^{2}) iterations in the loop. In summary, there are O(mn

^{2}) iterations in the repeat-until loop, and each iteration’s time complexity is O(mn

^{3}) (Line 19). Thus, the time complexity of the loop is O(m

^{2}n

^{5}). Since the repeat-until loop has the highest time complexity in the algorithm, we thus have that the time complexity of the GCC algorithm is O (m

^{2}n

^{5}).

^{2}= O(n

^{2}) adjustment tests. Since there are m grid points, the ACC algorithm forms m half spheres. Let the half spheres cover ${k}_{1},{k}_{2},\dots ,{k}_{m}$ sensor nodes, respectively. Thus, the total number of candidate cones is ${\sum}_{i=1}^{m}{k}_{i}$ ≤ mn = O(mn) and the total number of adjustment tests is of the time complexity O(mn

^{3}). On each iteration in the repeat-until loop (Lines 16–22), the ACC algorithm first selects the cone c from CS that covers the most unmarked nodes in NS (Line 17). Since there are at most mn cones in CS, and the algorithm should check if a cone can cover all nodes, the selection (Line 17) can be done in O(mn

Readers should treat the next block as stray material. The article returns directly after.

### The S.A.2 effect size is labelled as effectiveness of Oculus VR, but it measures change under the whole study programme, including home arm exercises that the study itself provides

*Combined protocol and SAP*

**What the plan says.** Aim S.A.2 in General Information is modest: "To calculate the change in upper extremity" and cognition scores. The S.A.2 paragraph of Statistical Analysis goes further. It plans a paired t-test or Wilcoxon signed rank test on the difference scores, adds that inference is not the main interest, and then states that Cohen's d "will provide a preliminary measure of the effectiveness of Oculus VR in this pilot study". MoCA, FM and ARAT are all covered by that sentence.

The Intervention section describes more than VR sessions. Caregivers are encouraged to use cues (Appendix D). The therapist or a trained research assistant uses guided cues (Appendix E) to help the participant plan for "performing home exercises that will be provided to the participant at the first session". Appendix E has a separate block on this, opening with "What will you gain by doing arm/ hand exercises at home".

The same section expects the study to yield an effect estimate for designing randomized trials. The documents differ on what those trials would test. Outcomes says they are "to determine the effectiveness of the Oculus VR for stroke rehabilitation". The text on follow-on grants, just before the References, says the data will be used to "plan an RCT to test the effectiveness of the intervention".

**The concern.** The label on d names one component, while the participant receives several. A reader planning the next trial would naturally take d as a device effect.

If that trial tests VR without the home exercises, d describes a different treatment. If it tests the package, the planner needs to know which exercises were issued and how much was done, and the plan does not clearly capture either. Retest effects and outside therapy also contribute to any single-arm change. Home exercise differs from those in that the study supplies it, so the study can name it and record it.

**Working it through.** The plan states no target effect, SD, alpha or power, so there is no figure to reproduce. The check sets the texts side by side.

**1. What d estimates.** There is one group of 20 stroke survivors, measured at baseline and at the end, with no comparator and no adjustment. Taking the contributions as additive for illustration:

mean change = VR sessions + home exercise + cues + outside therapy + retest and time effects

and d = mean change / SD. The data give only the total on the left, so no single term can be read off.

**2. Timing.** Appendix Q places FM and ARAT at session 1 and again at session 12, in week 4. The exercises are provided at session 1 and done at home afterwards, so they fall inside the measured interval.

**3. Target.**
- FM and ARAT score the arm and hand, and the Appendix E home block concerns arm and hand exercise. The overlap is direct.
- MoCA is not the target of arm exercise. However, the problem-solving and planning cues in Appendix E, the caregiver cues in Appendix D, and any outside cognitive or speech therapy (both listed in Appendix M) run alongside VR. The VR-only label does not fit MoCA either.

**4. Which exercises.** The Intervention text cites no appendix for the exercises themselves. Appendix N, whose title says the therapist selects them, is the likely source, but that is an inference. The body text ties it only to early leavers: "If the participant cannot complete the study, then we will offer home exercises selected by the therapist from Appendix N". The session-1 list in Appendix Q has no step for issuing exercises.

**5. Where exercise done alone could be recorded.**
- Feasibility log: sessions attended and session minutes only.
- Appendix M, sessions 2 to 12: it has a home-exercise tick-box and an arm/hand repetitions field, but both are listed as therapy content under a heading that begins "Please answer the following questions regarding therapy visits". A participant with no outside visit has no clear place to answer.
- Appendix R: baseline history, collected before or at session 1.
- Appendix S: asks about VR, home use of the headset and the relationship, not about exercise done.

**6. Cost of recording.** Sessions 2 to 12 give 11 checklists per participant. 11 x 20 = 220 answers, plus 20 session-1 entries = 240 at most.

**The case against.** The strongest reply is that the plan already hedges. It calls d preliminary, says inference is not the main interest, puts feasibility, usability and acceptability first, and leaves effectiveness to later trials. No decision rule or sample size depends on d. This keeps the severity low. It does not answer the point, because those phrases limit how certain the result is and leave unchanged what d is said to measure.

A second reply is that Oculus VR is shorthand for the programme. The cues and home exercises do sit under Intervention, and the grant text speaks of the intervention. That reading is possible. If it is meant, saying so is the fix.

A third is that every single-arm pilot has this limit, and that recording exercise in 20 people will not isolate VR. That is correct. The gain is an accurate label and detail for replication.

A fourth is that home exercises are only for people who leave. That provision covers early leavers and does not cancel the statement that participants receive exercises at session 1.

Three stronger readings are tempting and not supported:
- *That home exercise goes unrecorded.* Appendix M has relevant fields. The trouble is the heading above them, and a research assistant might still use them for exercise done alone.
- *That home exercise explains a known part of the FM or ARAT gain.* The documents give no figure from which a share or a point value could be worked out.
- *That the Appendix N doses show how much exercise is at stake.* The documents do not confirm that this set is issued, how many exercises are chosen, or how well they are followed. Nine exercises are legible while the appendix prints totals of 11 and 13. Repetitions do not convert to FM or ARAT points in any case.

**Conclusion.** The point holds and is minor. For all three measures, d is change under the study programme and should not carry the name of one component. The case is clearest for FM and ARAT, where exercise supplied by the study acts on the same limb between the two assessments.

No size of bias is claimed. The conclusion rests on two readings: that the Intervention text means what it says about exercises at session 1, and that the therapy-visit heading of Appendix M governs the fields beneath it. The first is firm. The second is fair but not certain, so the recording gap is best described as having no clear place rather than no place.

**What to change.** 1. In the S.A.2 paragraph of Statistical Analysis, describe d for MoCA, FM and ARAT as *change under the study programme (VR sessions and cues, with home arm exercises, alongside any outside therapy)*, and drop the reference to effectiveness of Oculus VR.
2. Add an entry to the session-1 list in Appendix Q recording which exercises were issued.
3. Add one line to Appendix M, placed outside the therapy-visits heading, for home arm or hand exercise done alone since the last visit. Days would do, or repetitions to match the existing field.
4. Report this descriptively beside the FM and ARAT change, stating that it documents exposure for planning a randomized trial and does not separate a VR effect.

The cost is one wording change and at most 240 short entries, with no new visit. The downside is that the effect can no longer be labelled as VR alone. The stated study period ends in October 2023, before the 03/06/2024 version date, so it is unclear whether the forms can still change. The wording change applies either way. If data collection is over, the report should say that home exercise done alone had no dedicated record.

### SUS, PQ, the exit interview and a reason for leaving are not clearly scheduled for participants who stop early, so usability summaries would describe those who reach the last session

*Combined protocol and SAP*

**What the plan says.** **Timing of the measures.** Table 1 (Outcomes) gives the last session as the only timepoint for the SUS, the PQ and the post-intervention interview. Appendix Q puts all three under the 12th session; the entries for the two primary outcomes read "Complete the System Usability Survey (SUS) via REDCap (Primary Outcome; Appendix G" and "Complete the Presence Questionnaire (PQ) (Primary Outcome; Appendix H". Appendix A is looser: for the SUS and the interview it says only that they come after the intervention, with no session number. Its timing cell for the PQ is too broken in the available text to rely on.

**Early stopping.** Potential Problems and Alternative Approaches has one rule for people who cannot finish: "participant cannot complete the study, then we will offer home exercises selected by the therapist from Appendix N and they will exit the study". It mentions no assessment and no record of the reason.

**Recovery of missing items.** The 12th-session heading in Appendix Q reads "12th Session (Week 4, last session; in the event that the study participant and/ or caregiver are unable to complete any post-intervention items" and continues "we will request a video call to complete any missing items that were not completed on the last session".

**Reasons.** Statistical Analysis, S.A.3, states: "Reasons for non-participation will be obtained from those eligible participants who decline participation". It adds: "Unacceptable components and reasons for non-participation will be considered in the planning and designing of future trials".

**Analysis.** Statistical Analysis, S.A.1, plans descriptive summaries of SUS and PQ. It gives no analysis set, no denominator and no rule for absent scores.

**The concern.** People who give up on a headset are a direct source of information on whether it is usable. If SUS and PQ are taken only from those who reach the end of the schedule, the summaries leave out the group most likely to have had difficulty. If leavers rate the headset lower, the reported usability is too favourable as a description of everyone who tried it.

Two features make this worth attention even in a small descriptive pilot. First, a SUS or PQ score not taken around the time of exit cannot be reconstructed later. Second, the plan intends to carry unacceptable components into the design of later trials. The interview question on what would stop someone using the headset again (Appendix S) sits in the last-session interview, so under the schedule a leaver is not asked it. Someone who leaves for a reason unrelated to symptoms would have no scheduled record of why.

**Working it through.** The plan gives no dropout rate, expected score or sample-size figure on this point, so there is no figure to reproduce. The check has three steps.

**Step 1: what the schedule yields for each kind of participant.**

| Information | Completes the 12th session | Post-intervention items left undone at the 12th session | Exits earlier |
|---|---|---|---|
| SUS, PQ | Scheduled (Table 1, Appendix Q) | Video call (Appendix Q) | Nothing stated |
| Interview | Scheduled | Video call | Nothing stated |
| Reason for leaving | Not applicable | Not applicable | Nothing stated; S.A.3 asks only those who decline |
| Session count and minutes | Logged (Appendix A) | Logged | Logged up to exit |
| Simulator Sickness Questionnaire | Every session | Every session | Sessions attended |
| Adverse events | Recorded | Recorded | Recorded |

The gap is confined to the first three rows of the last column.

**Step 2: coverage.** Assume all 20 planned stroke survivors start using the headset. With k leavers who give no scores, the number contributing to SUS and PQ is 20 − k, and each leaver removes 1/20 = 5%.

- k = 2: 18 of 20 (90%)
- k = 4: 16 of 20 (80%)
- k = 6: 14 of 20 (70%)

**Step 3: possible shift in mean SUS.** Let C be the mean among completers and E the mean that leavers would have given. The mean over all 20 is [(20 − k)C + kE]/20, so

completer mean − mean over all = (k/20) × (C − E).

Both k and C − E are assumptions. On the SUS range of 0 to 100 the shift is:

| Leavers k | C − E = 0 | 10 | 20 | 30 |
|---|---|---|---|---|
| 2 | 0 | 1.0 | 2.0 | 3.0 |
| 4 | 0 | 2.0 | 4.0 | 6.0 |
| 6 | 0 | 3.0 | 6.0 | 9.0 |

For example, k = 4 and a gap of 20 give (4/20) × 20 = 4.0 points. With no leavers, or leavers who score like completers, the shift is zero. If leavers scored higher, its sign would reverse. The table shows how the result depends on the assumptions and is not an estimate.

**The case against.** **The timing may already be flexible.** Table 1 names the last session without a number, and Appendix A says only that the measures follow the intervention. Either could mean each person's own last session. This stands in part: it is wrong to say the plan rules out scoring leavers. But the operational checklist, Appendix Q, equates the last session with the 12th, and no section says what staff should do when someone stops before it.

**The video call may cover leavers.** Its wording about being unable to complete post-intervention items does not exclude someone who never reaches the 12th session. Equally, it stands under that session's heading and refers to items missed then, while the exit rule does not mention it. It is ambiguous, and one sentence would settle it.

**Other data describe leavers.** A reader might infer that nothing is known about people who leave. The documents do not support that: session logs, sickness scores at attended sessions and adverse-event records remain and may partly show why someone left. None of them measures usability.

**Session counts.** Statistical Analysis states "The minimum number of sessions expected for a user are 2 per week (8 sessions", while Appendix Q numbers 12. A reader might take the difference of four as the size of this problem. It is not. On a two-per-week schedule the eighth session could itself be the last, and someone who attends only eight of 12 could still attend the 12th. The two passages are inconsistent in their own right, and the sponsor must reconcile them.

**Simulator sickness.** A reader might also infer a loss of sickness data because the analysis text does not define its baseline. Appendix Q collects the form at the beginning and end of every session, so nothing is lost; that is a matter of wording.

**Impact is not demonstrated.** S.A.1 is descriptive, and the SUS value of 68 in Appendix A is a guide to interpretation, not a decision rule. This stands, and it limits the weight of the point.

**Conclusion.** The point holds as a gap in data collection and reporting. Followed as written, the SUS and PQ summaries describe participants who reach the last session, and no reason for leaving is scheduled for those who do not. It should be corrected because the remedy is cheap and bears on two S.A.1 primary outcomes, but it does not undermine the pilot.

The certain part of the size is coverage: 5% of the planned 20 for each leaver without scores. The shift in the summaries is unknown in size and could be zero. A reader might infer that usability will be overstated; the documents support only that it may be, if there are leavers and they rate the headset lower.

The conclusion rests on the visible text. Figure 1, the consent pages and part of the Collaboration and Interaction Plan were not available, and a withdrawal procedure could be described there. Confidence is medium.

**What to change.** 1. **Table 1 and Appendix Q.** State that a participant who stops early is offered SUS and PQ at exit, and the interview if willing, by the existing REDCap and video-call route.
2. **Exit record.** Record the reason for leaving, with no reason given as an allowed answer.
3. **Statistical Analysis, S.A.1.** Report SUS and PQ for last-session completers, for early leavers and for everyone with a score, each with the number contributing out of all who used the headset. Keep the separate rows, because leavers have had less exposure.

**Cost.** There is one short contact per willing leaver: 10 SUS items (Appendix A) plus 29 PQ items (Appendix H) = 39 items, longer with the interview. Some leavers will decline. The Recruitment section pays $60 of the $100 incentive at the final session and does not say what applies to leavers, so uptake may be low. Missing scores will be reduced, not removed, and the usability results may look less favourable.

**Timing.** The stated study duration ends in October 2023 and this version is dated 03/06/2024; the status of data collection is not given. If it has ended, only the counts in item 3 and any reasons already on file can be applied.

^{2}) time complexity. The ACC algorithm then checks if every unmarked node covered by cone c can be marked after updating its energy requirement (Lines 19–21). The checking takes O(n) time complexity. A cone can be selected only once in the repeat-until loop, so there are at most O(mn) iterations in the loop. Thus, the time complexity of the repeat-until loop is O(m

^{2}n

^{3}). Since the repeat-until loop has the highest time complexity in the ACC algorithm, the time complexity of the ACC algorithm is O(m

^{2}n

^{3}).

#### 5.2. Grid Point Separation Analysis

^{′}within the area of C, we have $\overline{v{u}^{\prime}}\le D$. So, if there is at least one grid point $g$ within C, the sensor node located at v can be covered by a charger deployed at $g$. When Z = 0, v is on the floor plane and the circle C has the smallest radius $r=\sqrt{{D}^{2}-{H}^{2}}$. As shown in Figure 11, if $S>\sqrt{2}r$, then there may be no grid point within the area of circle C. On the contrary, if $S\le \sqrt{2}r$=$\sqrt{2({D}^{2}-{H}^{2})}$, there is at least one grid point within the area of circle C. In summary, In summary, S ≤$\text{}\sqrt{2({D}^{2}-{H}^{2})}$ ensures that every sensor node is covered by at least one charger deployed at one of the grid points.